Scratching, mixing, cutting and splicing - pop musichas taken to deconstruction like a fish to water.
Three philosophers kick off a five-page look at Derrida's legacy with thoughts on how he transformed the customs and practices of a discipline.
In 1987 a new record company raised its head above the parapet.
Deconstruction, a dance label with a certain attitude, combined the cool of club culture with the edginess of an independent label. Quite why Deconstruction's founders chose that particular guise is lost in the sweaty smog of a thousand pulsating dance floors, but there's little doubt the label, which would eventually become home to a newly credible Kylie Minogue, had tuned into the Zeitgeist by selecting that rather serious, slightly dangerous and somewhat subversive name.
The innovative, ground-breaking end of popular music enjoys these mysterious little conceits. Just as pop art, in the Sixties, crossed the cultural divide to raid the shelves of the supermarkets and embrace the icons of mass culture - Brillo Pads, Coke bottles and Campbell's soup cans - so cutting-edge pop music has reversed the flow, revelling in its smart references to the radical and the revolutionary, the artistic and philosophical, the avant-garde and, yes, occasionally, the academic.
Cabaret Voltaire revived interest in Dada, the Sex Pistols found themselves linked to Situationism, and the Libertines have been regarded as reincarnations of the original, doomed Romantics.
So for a hip dance label to namecheck Derrida's world-view was not so surprising, even if it was more about streetwise pose than theoretical prose. But did deconstruction have anything to say to popular music? Could we take pop, rock or reggae and deconstruct them in the manner Derrida proposed for books, billboards or buildings?
The changes happening in popular music in the 20 years since Derrida began to be a force in France were significant indeed. Once punk and the new wave had fizzled out at the end of the 1970s, pop in the Eighties and Nineties produced the kind of hybrid brands that were full of the multiple textual meanings that Derrida had so keenly warned us of. Nothing was quite as it seemed.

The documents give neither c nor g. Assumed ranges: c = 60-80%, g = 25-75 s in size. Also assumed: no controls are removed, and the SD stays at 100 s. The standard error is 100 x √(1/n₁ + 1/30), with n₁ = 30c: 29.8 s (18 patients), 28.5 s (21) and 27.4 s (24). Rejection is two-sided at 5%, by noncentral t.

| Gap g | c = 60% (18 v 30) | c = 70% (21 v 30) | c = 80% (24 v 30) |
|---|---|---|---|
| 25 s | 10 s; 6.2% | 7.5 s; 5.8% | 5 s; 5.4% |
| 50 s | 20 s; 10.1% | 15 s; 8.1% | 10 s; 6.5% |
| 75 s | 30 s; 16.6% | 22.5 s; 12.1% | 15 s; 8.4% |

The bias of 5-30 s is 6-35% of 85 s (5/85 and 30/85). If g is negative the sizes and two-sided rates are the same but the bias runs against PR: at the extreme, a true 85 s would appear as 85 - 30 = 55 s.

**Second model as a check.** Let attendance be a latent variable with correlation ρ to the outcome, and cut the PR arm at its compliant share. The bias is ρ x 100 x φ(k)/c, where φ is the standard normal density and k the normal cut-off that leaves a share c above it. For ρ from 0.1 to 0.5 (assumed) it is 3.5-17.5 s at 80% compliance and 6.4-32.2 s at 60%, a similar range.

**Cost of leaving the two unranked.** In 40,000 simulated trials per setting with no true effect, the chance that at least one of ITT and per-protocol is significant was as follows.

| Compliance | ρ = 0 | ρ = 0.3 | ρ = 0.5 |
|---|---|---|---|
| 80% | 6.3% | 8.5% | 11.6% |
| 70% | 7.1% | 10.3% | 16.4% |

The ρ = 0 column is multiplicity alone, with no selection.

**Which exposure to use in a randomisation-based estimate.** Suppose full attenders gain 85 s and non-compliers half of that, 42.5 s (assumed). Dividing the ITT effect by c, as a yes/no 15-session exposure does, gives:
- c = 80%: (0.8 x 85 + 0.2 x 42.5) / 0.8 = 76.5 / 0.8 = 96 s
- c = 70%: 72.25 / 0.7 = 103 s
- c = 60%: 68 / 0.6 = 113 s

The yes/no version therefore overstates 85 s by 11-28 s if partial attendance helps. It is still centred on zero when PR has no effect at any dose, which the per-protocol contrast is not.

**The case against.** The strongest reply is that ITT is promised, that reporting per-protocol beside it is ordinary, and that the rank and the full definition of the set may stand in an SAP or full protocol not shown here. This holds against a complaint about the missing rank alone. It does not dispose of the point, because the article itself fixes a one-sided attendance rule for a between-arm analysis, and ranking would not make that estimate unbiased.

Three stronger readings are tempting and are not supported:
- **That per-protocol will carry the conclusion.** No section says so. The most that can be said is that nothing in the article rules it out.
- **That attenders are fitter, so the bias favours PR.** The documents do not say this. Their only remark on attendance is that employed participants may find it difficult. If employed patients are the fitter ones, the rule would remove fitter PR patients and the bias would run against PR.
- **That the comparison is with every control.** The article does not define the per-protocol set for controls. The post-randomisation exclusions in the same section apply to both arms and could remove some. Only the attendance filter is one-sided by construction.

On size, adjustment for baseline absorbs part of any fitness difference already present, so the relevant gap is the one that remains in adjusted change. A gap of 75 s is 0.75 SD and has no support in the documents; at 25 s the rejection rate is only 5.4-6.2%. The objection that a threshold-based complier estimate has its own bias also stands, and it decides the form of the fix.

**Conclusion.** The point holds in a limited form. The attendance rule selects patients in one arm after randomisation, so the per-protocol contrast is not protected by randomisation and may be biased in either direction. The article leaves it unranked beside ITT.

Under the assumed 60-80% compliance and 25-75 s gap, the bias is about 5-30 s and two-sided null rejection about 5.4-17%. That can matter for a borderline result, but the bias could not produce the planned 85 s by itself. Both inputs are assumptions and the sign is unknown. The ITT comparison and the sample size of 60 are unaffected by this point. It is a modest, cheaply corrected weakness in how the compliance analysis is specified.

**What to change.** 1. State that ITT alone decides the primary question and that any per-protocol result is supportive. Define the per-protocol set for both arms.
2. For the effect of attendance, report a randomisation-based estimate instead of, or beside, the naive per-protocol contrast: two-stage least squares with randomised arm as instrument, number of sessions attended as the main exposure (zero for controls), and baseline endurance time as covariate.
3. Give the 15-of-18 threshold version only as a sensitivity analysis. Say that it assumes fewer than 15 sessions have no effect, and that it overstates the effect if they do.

Fragments, samples and loops, pilfered backbeats, swiped drum patterns, nicked vocal hooks, repossessed guitar riffs and stolen bass lines were beginning to embroider and embellish, even embody, dozens upon dozens of tracks. The new sub-genres were begging and borrowing, mashing and messing, splicing and lacing, stripping down and ripping off, recycling and reshaping, blagging and blending rhythms from a vast range of musical sources.
At first, the DJs and remixers employed the scratching techniques derived from double record decks, which permitted the intermingling of two tracks.
They drew on hip-hop and disco influences, including Hi-NRG dance tunes, Latin and Euro-pop rhythms, electro and synthesised sounds. But it wasn't long before the scene cast its net wider, grafting on vocal and instrumental refrains from earlier songs. Never had those thought systems that suggested the multivalent qualities of contemporary culture, and the need for new theories to unwrap them, seemed so applicable.
I suppose artists Phil Spector, the Beatles and Brian Wilson or Lee Perry, whose dub and talkover methods heavily influenced the new dance music, might also have presented appropriate material for such deconstructive treatments, but they didn't so evidently rifle through the drawers of the music's past and then so blatantly reuse it.
In the 21st century, pop's appetite for musical mix and match remains unsatiated. The rise of bootleg has hit new heights of incestuous ingenuity, with DJs and producers, engineers and mixers utilising state-of-the-art studio desk techniques to sync two or more tracks, or even whole albums, into one seamless melange.
The new, and strictly unofficial, trend has seen some fascinating double-headers, for example, Christina Aguilera colliding with the Strokes on the track A Stroke of Genius . And earlier this year, US artist DJ Dangermouse took the Beatles' 1968 White Album (strictly titled The Beatles ) and Jay-Z's 2003 Black Album and wittily reconfigured them as The Grey Album , a highly acclaimed splicing of pop psychedelia and rap beats that has been largely suppressed by EMI's legal team.
But while Derrida's limited reflection on music has not discouraged some musicologists from drawing on his suggestions - Marcel Cobussen at Rotterdam's Erasmus University has contemplated Bach, John Cage, John Zorn and Burt Bacharach within this praxis, for example - popular musicology has found less inclination, so far, to immerse itself in sliding signifiers and unsettling symbols. One reason may be that its tenure in the academy is not much older than club culture itself or, indeed, the Deconstruction label.
The potential for Derridean decoding in popular music therefore seems greater than the work done so far. A revamped version of Spector's The Derrida Ron Ron , in all its multitracked glory, isn't yet a reality but no doubt Jacques' playful obsession with the intertextual and multitextual would surely have left him smiling at such an intriguing prospect.
Simon Warner is a senior teaching fellow in popular music at the University of Leeds.